What is an Immunomodulator, and How Does it Help Support Immunity?
Immunomodulators and their effects on immunity is a topic at the forefront of growing research on how yeast beta glucans can support immune health. Join Sonja Nodland, principal scientist for Wellmune®, in a Q&A on immunomodulators and the latest insights into how they influence immune health.
Q: Tell us a bit about your background, and why immune health is important to you.
A: I have a master’s degree in Cell Biology from Washington University in St. Louis and a PhD from the Microbiology, Immunology and Cancer Biology program at the University of Minnesota. My academic research was spent studying how various types of immune cells (mostly B cells and neutrophils) are “born” and develop normal function in the human body. Since that time, my scientific interests have expanded to include macrophages as well as how our immune system is influenced by our diet and the microorganisms present in our bodies.
One theme running through all these topics is that a healthy immune system is critical for general physical health and we are discovering that it may contribute to mental health as well. Because of this central role that immune health plays in our overall health and quality of life, it is a topic that interests me a great deal.
Q: What are immunomodulators?
A: Immunomodulators are substances that can help support immune function by modifying, generally in a beneficial way, the immune system’s response to a threat.
Watch the video to see more about how beta glucans work to support the immune system.
Q: How do they work to support immunity?
A: The first time you encounter a pathogen, the immune system initially responds in a rapid and non-specific way through its innate immune function. The symptoms associated with this response, things like pain and swelling, are a result of the body’s inflammatory response.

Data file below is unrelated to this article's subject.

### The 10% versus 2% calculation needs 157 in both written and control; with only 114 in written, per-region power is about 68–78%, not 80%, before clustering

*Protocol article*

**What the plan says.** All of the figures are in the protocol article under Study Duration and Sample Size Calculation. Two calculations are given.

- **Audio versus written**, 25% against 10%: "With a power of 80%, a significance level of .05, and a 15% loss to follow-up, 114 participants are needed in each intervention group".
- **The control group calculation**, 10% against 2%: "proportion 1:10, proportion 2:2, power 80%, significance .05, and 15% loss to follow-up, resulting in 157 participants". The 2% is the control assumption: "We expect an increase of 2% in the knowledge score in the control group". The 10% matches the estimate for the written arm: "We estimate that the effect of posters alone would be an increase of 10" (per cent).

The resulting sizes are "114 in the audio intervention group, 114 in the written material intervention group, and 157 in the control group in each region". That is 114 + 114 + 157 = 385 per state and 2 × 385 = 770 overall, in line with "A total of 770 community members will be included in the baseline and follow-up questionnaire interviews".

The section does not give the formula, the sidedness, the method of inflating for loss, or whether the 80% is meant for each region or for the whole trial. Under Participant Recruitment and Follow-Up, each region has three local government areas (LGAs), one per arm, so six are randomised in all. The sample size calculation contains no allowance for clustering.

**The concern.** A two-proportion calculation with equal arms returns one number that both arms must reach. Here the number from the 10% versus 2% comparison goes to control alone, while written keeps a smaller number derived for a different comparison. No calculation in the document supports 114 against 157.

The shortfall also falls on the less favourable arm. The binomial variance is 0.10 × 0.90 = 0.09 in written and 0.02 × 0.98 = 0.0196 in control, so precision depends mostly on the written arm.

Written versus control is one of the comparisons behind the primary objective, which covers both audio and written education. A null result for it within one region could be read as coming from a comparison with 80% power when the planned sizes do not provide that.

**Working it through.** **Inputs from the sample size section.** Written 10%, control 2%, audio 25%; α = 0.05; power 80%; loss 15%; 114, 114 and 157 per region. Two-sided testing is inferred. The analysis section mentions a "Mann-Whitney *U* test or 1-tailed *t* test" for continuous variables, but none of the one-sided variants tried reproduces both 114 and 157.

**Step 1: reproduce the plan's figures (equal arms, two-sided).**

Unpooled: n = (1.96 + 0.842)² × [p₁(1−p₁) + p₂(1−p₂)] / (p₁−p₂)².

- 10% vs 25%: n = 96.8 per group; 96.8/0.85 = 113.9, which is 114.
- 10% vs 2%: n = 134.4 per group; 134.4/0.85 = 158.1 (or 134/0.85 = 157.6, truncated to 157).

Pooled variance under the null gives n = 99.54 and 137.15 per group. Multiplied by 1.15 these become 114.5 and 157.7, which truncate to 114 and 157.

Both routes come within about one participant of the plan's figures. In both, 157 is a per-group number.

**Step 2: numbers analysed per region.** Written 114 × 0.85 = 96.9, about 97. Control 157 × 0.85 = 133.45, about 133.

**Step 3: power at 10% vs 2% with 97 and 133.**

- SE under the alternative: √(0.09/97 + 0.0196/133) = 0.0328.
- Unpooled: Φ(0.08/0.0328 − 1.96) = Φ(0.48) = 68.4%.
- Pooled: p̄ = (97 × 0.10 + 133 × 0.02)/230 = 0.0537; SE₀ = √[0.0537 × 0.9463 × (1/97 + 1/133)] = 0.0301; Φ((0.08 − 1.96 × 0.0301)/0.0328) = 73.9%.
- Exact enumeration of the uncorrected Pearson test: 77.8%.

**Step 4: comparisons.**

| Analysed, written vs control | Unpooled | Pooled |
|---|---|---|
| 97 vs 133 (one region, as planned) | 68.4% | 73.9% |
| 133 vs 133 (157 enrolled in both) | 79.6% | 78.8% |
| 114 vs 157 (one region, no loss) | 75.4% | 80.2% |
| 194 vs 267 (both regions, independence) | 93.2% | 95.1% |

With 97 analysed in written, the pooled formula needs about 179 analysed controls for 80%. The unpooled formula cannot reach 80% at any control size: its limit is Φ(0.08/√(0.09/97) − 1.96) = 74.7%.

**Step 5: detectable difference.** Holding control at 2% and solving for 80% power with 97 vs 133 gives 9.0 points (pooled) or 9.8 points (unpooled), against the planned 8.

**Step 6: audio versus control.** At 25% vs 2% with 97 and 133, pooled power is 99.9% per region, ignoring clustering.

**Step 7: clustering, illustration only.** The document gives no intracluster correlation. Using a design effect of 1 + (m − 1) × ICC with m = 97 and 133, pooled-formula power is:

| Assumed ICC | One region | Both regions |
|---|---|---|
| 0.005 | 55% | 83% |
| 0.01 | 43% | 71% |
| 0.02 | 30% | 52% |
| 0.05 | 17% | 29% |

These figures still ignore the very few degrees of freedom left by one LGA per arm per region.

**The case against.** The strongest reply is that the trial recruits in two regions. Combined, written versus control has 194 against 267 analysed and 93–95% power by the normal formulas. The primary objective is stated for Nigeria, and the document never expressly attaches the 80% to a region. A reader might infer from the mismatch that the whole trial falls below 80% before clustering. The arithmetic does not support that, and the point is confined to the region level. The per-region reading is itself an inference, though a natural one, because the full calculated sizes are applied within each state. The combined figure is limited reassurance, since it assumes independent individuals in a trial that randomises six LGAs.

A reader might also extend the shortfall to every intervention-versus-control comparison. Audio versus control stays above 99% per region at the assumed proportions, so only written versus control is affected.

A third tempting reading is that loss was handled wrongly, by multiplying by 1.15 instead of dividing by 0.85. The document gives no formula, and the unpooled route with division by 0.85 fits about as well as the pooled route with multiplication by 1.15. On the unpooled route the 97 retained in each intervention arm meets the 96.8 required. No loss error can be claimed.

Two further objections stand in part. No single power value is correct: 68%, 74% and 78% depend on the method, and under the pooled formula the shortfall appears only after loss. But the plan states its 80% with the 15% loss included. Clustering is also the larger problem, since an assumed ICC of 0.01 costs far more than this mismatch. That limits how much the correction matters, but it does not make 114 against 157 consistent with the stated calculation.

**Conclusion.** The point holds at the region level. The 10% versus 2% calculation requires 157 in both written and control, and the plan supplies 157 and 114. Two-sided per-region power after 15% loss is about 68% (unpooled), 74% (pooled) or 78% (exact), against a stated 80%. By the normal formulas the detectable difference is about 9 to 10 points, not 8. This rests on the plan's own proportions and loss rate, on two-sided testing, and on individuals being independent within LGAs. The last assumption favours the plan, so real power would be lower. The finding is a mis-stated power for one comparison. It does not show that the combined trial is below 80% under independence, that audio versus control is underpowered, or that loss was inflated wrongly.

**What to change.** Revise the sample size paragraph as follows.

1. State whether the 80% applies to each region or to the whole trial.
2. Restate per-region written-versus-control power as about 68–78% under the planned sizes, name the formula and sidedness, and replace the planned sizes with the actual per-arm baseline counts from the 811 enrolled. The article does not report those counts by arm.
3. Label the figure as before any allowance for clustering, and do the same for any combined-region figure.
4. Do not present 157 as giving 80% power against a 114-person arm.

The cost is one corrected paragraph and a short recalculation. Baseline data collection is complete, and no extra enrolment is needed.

This is followed by a slower, specific response to the pathogen executed by the adaptive side of the immune system. The adaptive immune system is the part of the immune system that has long-term memory and prevents many pathogens from infecting us more than once.
Immunomodulatory molecules, some of which can be consumed through the diet, can help the body defend against pathogens by adjusting the normal immune response to respond more effectively when a pathogen has been detected.
Q: How does yeast beta glucan work as an immunomodulator?
A: Specific types of yeast-derived beta glucans affect the inflammatory and antimicrobial activities of neutrophils and macrophages, cells that are part of the innate immune system. There is emerging evidence that yeast beta glucans may “train” the body’s immune cells to react more effectively when a pathogen is detected.
Q: What does “train the body’s immune system” mean?
A: Training the body’s immune system refers to a newly recognized phenomenon that occurs when innate immune cells encounter specific pieces of microbes (living or non-living), causing the cells to adopt a more effective response to a future threat. In essence, this means that innate immune cells, after experiencing one of these training stimuli, retain a “memory” of the experience that allows them to respond more quickly and effectively when they encounter another pathogen.
Q: How is innate immune training different from traditional immune memory?